The persistence of submembrane [Ca2+]i after the termination of Ca2+ influx was studied by evoking Ca2+ influx with depolarizations of different durations. Then the amount of BK current activation that can occur after a variable recovery period after the termination of the influx step was determined (Fig. 12). This protocol showed that, with very small Ca2+ influx steps, submembrane [Ca2+] fell very rapidly; a step to +81 mV 5 msec after the termination of Ca2+influx resulted in no detectable BK current activation (Fig.12 A). However, as the influx step was made longer, residual BK current activation was seen at progressively later time points after the termination of Ca2+ influx. With Ca2+ influx steps of 50 msec or longer, BK current activation often was seen hundreds of milliseconds after the termination of the influx step.
In fact, when the Ca2+ loading steps are 200 msec or longer, rates of BK current inactivation at +81 mV often remain very fast even hundreds of milliseconds (200–400 msec) after the termination of the influx step. For instance, in the cell shown in Figure 12, the time constant of inactivation stays near its limiting value, ∼50 msec, for 200–300 msec after the termination of a 400 msec influx step. This indicates that the submembrane [Ca2+] remained ∼3–5 μm during this period. Longer periods of recovery after termination of influx result in the slowing of the inactivation rate, indicating a gradual fall in the submembrane [Ca2+]i. What is noteworthy is that even after long recovery times, e.g., 800 msec, the rates of inactivation still correspond to a submembrane [Ca2+]i above 1 μm. Note that the current elicited at +81 mV increases initially as the recovery step at −80 mV is increased (Fig.12 D). This results from the recovery from inactivation of BK channels that have inactivated during the Ca2+loading step (Solaro et al., 1995).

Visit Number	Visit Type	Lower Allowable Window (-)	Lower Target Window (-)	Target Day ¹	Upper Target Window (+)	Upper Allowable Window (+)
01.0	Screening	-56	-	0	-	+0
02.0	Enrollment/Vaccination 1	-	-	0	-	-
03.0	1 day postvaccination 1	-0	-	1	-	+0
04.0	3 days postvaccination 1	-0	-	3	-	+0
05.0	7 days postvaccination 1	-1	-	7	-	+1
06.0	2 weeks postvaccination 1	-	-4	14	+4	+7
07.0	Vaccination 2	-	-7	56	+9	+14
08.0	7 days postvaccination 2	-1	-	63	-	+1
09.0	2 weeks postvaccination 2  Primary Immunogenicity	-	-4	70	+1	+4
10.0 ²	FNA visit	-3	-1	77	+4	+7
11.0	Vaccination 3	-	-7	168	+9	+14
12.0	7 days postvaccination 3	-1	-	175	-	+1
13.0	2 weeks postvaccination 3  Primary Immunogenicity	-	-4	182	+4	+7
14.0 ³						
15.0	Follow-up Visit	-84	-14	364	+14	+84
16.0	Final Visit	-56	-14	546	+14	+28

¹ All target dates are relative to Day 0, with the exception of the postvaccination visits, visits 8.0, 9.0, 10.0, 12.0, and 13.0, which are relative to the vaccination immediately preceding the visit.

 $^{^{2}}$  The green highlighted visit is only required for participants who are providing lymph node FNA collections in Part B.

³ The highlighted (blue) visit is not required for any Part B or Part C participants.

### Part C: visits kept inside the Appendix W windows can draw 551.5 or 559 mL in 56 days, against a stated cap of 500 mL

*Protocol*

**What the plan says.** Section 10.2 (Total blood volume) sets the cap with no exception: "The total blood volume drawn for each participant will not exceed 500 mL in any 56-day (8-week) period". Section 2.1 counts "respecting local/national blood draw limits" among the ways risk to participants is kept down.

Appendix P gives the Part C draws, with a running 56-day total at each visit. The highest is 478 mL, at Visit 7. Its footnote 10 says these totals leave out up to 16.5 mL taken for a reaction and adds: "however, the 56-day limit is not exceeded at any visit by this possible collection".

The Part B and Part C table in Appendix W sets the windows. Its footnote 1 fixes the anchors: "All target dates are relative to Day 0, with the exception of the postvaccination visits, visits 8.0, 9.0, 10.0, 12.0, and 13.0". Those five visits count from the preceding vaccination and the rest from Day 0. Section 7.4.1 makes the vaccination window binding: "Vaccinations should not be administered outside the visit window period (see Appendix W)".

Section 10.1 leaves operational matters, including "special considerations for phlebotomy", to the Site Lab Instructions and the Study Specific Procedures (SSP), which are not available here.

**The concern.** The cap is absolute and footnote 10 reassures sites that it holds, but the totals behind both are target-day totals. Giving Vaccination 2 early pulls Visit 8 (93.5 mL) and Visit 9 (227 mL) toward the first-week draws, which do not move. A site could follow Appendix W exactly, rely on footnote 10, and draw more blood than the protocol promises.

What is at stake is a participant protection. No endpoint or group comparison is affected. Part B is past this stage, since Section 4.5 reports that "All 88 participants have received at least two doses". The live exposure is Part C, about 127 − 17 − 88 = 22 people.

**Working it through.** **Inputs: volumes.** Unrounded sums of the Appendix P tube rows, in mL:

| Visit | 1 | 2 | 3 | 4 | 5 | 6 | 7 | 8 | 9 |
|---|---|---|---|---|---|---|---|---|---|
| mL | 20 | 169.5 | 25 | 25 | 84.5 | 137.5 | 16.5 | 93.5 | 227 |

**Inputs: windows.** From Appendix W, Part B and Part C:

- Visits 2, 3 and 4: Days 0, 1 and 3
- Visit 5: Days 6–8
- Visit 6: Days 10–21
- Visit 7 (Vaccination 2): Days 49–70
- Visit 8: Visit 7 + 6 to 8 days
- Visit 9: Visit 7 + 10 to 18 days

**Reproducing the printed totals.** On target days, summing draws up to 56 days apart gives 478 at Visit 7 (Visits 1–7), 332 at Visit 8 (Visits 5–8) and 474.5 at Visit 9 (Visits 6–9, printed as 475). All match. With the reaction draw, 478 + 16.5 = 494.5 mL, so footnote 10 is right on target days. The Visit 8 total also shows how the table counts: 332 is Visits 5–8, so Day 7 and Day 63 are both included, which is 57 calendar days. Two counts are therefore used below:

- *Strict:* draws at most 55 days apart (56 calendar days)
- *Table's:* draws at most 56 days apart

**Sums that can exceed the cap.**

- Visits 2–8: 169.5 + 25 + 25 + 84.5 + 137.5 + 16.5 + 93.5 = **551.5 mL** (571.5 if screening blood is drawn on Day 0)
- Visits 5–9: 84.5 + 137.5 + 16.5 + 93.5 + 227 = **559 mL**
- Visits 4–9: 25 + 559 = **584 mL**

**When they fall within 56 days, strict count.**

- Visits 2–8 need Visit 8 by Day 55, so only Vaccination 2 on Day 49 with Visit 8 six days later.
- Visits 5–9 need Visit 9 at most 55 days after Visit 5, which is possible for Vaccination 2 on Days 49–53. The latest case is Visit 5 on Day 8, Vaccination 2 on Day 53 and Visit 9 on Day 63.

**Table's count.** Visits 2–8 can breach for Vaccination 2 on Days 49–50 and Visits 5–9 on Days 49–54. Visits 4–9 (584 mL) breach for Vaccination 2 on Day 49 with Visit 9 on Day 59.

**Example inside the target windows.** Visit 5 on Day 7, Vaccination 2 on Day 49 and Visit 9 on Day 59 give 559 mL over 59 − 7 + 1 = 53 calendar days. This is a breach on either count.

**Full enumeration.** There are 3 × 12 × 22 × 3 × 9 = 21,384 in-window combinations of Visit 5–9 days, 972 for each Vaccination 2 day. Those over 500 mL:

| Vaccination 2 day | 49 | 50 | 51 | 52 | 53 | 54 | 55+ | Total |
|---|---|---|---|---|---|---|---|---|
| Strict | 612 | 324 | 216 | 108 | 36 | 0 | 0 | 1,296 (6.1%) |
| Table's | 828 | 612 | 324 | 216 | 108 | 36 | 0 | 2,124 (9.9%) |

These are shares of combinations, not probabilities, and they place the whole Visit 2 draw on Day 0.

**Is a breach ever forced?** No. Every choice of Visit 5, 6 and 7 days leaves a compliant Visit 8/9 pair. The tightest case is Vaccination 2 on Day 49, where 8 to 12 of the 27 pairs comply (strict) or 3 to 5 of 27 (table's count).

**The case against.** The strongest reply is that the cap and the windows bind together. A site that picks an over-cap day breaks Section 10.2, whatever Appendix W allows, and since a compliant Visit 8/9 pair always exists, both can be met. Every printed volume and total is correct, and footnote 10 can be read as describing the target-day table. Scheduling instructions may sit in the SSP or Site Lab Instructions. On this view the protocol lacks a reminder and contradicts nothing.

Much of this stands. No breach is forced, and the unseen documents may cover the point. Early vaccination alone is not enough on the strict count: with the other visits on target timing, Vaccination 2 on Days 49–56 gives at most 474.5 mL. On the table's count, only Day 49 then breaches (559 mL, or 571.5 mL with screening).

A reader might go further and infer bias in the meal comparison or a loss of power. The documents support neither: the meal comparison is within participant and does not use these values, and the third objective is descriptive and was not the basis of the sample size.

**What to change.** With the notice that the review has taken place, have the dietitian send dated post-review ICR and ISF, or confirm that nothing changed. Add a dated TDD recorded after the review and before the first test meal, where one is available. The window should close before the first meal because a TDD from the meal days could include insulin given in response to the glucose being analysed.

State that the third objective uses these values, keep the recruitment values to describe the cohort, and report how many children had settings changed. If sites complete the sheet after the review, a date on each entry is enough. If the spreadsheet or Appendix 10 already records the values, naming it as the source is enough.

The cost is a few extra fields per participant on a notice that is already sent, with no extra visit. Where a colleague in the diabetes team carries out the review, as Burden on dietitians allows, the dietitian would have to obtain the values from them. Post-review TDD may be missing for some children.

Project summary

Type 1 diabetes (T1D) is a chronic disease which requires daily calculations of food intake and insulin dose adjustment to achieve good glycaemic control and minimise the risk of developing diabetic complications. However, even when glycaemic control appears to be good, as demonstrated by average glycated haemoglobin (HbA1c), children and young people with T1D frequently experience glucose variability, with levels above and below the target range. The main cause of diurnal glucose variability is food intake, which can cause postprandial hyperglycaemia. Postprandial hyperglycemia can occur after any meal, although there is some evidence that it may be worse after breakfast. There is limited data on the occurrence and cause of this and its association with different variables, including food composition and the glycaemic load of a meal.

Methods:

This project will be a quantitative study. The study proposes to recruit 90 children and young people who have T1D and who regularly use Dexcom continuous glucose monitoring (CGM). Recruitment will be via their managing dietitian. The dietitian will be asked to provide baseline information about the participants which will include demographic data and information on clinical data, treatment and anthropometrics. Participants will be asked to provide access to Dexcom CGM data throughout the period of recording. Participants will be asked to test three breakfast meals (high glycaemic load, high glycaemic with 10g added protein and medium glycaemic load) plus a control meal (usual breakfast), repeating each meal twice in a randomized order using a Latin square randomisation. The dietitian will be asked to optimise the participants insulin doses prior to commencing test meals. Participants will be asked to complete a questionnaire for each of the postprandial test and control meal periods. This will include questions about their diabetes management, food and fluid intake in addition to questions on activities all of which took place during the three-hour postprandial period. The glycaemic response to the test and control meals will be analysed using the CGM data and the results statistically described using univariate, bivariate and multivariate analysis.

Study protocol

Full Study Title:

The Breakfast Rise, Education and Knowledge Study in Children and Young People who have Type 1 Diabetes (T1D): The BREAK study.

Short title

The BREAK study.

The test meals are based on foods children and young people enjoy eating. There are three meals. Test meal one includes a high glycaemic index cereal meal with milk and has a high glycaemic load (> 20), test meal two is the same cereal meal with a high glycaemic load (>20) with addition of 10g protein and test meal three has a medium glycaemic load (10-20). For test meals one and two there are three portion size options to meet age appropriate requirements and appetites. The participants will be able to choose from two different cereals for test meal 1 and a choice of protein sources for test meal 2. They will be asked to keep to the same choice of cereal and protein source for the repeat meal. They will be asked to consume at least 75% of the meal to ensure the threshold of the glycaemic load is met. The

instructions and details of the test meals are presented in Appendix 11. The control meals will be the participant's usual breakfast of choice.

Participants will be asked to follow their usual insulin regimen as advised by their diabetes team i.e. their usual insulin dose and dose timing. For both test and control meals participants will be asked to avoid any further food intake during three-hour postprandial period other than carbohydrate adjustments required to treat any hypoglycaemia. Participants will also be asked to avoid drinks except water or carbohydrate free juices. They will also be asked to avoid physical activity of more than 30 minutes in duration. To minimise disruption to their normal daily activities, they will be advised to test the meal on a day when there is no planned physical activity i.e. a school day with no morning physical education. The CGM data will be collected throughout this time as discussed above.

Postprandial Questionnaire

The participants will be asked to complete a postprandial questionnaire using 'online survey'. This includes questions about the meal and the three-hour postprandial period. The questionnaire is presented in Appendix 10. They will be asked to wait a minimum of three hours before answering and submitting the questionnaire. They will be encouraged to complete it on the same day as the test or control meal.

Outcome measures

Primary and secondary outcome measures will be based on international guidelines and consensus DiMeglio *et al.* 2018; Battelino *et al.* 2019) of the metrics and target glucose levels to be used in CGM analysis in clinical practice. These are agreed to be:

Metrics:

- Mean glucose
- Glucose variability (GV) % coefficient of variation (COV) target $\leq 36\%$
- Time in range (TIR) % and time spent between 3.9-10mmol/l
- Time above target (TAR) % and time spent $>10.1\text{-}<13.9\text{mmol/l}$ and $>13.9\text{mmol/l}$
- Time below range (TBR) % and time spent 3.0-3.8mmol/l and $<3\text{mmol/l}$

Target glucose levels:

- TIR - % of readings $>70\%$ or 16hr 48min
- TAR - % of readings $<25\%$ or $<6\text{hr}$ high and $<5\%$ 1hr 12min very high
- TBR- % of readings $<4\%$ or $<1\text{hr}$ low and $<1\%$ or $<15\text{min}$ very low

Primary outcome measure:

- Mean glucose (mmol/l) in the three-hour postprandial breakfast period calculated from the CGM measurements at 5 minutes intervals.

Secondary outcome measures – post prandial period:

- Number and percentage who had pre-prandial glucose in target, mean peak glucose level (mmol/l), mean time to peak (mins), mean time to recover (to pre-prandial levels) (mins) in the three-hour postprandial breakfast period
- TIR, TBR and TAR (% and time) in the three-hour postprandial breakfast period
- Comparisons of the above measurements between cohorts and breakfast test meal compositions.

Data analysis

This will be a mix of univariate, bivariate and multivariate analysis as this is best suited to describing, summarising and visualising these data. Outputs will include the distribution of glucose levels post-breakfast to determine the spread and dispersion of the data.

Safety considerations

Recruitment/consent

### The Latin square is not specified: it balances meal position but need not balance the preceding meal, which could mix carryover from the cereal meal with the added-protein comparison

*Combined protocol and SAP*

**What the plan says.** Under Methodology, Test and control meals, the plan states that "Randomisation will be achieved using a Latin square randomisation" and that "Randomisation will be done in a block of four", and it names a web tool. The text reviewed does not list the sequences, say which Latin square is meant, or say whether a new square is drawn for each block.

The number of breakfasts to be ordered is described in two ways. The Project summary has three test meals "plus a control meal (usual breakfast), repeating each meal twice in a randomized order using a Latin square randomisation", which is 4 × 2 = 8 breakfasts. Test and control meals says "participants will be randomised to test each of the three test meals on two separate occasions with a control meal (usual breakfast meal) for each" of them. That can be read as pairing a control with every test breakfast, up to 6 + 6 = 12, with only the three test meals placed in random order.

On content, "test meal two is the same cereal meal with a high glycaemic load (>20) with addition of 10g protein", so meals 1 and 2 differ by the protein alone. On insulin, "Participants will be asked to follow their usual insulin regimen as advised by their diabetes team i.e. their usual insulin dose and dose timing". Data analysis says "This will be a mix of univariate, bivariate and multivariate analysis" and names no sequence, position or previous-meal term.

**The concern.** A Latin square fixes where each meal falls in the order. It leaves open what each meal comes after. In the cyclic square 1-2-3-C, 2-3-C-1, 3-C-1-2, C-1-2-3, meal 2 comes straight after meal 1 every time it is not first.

Because detectable activation of BK current can occur at +81 mV with [Ca2+]i as little as 1 μm (Fig. 1), the complete absence of BK current after the shortest loading steps suggests that [Ca2+]i falls from at least 60 to <1 μm within 5 msec after the termination of Ca2+ influx. In contrast, after longer Ca2+ loading steps (>20 msec), [Ca2+]i falls at rates that depend on the magnitude of the Ca2+ load, although the high [Ca2+]i in the immediate vicinity of Ca2+ channels must still drop rapidly to the average cytosolic [Ca2+]i levels.
In this study, we determined the Ca2+sensitivity of BK channels in chromaffin cells and then examined the range of [Ca2+]i detected by BK channels after Ca2+ influx and the release of Ca2+ from internal stores. The key findings follow. (1) During Ca2+ influx, ∼10–20% of the BK channels in the cell detect submembrane [Ca2+]i probably as high as 60 μm. (2) Although these BK channels are associated closely with Ca2+ channels, most BK channels in chromaffin cells must be at some appreciable distance from Ca2+ channels. (3) The high concentrations of Ca2+ in the vicinity of Ca2+ channels fall rapidly after termination of Ca2+ influx. (4) Release of intracellular Ca2+ by mAChR stimulation produces a relatively uniform submembrane [Ca2+]i elevation of ∼3–5 μm.